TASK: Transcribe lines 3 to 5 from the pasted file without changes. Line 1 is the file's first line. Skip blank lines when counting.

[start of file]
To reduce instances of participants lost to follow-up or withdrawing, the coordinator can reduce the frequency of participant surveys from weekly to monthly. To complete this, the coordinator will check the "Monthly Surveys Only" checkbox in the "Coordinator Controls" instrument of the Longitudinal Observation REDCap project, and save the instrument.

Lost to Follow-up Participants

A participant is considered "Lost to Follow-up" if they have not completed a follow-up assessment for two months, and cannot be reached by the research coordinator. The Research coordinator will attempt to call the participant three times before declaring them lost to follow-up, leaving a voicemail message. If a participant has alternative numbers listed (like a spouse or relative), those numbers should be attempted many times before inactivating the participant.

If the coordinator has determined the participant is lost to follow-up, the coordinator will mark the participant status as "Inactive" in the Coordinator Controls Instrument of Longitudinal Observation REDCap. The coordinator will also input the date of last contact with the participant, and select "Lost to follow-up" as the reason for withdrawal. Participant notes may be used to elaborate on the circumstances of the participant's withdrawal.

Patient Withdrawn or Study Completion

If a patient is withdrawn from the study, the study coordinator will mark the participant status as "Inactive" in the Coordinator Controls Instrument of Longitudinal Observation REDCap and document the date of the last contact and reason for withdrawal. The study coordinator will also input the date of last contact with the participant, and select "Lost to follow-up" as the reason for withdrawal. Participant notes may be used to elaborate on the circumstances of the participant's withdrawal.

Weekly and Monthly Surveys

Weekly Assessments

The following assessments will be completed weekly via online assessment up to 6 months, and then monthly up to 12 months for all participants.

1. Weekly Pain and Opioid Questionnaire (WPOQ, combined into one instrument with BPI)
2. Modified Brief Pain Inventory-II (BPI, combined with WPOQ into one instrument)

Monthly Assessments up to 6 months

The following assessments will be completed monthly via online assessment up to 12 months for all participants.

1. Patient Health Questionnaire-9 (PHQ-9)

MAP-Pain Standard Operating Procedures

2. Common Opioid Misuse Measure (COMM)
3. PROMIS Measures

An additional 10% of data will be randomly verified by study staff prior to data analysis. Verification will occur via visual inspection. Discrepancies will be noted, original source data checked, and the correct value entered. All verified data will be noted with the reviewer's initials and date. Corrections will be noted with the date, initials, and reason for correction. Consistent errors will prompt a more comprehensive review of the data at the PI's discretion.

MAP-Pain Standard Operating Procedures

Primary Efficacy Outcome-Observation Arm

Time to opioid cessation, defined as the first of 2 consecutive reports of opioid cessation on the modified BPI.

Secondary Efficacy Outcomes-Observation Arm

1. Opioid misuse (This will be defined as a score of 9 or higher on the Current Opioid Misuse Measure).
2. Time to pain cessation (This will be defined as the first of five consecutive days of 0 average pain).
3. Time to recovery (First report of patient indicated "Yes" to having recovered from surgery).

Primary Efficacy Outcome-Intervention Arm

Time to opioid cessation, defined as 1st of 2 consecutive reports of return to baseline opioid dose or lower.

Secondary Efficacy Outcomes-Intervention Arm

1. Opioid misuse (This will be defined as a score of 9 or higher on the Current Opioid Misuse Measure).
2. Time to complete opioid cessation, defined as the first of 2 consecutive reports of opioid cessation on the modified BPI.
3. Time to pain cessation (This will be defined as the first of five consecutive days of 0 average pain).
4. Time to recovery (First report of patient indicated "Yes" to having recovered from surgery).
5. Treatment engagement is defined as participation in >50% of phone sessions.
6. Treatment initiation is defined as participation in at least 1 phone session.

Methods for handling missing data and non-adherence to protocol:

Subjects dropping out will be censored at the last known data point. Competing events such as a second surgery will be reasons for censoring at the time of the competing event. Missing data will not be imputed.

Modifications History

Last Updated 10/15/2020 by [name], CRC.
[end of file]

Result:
A participant is considered "Lost to Follow-up" if they have not completed a follow-up assessment for two months, and cannot be reached by the research coordinator. The Research coordinator will attempt to call the participant three times before declaring them lost to follow-up, leaving a voicemail message. If a participant has alternative numbers listed (like a spouse or relative), those numbers should be attempted many times before inactivating the participant.

If the coordinator has determined the participant is lost to follow-up, the coordinator will mark the participant status as "Inactive" in the Coordinator Controls Instrument of Longitudinal Observation REDCap. The coordinator will also input the date of last contact with the participant, and select "Lost to follow-up" as the reason for withdrawal. Participant notes may be used to elaborate on the circumstances of the participant's withdrawal.

Patient Withdrawn or Study Completion